It’s no secret that I’m fixated on trains, especially subways. I know nothing about the technical aspects; it’s more of an interest in their aesthetics, in the nature of being between destinations combined with the grittiness and the eerie feeling many subway stations have. There’s a quote from the fiction podcast “Alice Isn’t Dead,” written by Joseph Fink, that tends to come to mind: “While it’s you who leaves a place and you who arrives at a place, it isn’t necessarily you in between.” This can be applied literally, of course, but especially metaphorically, in terms of being between phases in life and the constant change someone goes through. It’s that connection between literal and metaphorical liminality that a lot of my work and my inspiration comes from.
This game is extremely personal. I came up with the initial concept when I first started college, moving into a new phase of my life. I didn’t get a chance to work on it until now, and in a way I’m thankful because in the time since its initial conception I’ve learned a lot about transitions and moving through life and making decisions. I feel like this is a work that will never truly be finished because of this constant personal development; hence, it’s unfinished now, because I didn’t want to rush it or force any contrived endings.
There are countless inspirations for this piece. The ones from class include pretty much all of the scores of Yoko Ono and their meditative, mysterious tone. ARGs like the Jejune Institute from the film we watched and even another classmate’s final project inspire me, too, since the nature of those games is to blur the lines between fiction and reality. My work often has to do with morphing reality, even if it’s a purely fictional narrative; I write about impossible things with a root in real experiences, abstracting emotions and events to convey how they feel, rather than the literal. Anything about breaking reality appeals to me, and I’m heavily inspired by works of surrealism and horror. Media that comes to mind along those lines are the SCP Foundation, an online fictional scientific wiki about strange things and places, and the aforementioned podcast “Alice Isn’t Dead” and other works by the writer, such as “Welcome to Night Vale.” They treat impossible, terrifying, surreal things as normal, mundane happenings. “Alice” specifically is all about using horror as very blunt metaphor for society.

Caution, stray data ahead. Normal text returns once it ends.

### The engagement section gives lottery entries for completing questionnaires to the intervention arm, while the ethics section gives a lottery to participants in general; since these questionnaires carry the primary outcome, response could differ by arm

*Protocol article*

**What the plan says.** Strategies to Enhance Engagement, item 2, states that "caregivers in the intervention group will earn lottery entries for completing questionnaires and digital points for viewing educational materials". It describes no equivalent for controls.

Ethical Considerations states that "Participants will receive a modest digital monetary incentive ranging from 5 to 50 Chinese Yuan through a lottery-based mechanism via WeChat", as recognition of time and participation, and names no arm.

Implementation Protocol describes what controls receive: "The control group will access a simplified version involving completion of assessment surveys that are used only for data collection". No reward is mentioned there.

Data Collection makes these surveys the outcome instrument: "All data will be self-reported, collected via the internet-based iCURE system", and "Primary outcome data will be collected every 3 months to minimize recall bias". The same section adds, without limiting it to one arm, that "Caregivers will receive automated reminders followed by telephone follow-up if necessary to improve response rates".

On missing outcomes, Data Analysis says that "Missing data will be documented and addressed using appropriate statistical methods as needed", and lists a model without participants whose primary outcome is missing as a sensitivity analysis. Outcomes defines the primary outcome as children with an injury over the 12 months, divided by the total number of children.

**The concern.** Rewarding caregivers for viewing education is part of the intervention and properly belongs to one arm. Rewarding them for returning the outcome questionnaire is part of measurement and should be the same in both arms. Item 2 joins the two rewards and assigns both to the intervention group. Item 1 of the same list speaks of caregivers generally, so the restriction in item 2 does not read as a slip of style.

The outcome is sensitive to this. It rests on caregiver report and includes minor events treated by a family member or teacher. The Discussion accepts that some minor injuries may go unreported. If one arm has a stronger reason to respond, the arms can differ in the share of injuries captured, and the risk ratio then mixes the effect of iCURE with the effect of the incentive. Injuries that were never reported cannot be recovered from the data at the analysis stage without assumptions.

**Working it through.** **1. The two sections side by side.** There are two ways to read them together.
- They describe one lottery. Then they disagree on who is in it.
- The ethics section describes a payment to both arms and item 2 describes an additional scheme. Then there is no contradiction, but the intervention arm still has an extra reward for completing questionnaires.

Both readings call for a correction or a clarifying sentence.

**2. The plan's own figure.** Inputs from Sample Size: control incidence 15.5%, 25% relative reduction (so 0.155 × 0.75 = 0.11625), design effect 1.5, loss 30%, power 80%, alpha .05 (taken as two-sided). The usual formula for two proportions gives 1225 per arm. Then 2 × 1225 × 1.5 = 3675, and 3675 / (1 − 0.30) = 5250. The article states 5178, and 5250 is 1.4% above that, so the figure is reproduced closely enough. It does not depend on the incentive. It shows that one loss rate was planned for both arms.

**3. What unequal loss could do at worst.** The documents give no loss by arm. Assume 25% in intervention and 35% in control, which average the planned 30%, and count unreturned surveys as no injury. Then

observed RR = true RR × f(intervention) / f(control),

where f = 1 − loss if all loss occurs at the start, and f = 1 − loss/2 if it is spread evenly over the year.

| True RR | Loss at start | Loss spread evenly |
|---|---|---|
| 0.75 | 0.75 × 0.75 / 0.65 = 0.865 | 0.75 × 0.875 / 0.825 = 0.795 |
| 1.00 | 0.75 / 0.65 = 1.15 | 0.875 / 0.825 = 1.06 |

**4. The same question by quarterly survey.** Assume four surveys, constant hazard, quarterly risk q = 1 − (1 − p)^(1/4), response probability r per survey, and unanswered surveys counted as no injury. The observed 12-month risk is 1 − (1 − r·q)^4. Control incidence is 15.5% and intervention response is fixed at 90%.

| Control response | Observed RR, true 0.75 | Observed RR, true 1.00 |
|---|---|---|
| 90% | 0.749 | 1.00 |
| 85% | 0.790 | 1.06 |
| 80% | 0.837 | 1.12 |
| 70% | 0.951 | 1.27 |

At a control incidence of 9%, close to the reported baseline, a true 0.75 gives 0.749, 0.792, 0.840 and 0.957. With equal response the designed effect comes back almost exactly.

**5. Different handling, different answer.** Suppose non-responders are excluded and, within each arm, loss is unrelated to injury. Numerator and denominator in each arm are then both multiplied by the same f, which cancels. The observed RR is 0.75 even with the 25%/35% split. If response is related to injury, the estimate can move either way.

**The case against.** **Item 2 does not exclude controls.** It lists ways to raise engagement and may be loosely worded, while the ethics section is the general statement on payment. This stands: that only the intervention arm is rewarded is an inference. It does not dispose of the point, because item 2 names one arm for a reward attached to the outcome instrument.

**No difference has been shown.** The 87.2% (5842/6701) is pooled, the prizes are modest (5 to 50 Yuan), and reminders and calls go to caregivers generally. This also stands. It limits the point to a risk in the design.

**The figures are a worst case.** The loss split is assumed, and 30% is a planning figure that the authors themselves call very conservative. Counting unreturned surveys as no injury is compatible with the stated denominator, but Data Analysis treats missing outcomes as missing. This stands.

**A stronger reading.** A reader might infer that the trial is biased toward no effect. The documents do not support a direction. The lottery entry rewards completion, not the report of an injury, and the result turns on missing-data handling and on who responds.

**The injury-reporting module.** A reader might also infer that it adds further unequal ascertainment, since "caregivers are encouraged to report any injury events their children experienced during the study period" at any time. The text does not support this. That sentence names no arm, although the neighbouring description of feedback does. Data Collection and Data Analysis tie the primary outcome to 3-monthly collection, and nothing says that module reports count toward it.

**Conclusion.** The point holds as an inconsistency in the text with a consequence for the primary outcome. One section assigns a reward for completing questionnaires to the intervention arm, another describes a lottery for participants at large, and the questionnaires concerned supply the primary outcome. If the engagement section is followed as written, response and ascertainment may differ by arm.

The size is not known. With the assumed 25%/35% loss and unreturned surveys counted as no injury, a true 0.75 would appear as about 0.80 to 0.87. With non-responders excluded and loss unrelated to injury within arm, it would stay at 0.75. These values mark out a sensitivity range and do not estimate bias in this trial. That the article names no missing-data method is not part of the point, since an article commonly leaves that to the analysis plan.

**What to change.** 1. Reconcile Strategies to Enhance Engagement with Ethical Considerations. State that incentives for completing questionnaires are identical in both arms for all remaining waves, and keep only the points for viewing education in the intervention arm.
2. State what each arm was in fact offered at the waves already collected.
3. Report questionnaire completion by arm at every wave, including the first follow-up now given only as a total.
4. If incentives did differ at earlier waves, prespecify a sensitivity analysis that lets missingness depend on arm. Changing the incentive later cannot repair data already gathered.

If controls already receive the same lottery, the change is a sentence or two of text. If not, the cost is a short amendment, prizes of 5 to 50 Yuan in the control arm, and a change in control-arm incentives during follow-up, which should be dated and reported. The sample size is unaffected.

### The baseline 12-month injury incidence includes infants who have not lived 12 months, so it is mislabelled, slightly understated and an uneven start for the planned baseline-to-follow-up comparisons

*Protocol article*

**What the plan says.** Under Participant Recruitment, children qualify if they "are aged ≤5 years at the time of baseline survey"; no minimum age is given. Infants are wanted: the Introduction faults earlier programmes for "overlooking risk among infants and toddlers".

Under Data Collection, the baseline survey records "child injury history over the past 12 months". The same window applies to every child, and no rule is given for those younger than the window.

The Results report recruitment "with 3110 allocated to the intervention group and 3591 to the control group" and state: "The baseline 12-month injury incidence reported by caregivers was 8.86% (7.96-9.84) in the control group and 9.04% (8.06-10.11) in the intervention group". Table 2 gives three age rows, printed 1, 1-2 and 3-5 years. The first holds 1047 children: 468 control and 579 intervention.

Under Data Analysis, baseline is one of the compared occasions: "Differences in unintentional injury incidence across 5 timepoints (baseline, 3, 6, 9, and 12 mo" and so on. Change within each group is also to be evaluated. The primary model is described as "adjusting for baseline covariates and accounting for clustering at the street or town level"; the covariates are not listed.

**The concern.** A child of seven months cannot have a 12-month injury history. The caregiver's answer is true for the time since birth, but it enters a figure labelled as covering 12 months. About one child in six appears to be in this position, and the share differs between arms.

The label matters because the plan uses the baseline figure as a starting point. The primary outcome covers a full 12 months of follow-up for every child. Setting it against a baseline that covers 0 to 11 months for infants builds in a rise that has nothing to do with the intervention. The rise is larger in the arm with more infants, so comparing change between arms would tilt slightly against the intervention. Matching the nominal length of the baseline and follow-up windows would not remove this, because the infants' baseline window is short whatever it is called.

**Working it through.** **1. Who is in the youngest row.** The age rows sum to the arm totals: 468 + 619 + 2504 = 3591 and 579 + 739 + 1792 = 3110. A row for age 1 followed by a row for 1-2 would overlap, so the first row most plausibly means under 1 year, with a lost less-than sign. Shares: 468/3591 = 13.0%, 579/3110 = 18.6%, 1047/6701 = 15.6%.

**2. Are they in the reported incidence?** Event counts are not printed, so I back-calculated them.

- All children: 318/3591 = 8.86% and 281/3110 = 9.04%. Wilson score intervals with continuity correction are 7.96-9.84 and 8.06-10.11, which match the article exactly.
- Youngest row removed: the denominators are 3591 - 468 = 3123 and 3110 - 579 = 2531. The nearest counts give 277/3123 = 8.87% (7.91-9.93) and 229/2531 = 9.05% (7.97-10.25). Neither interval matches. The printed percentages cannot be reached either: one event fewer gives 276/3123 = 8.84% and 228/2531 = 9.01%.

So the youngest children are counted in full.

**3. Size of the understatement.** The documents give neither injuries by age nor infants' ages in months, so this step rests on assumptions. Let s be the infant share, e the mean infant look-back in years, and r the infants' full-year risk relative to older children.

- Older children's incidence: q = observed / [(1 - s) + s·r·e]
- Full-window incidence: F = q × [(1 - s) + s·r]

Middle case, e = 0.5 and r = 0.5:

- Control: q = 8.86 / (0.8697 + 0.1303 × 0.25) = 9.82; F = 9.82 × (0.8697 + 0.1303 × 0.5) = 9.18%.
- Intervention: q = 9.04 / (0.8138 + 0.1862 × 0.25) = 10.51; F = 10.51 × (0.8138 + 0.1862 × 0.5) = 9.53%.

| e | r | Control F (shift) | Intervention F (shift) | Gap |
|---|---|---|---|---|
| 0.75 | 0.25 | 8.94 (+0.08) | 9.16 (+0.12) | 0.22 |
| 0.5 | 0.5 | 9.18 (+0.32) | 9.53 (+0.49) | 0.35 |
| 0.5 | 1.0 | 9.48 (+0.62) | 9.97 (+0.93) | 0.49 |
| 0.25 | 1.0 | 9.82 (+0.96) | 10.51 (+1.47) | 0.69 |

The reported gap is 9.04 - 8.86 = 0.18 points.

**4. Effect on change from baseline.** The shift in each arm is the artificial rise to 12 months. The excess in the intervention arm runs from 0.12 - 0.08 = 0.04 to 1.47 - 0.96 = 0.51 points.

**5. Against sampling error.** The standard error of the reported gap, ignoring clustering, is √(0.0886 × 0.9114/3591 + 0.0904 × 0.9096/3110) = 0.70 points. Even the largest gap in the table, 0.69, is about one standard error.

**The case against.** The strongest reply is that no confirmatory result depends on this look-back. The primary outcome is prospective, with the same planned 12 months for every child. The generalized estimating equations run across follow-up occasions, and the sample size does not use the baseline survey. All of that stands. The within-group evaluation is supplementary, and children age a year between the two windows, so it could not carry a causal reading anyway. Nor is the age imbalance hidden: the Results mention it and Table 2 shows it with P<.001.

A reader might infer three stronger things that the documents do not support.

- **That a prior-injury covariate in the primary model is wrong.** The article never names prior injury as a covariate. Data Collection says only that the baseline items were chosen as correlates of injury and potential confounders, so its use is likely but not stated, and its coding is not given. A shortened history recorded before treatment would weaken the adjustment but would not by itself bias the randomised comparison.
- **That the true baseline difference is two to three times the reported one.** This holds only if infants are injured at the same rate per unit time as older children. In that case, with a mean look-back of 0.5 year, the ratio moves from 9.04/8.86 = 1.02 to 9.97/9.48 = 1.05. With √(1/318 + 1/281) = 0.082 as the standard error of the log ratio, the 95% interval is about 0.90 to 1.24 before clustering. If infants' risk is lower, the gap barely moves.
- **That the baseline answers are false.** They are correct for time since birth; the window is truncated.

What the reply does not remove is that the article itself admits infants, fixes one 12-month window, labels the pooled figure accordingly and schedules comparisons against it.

In short, any work that contradicts reality as we know it and/or can serve as an allegory for life inspires me. I tried my best to capture the strange, creepy tone I love in this game while making it very clear it means more than what it’s saying literally. I look forward to developing it further.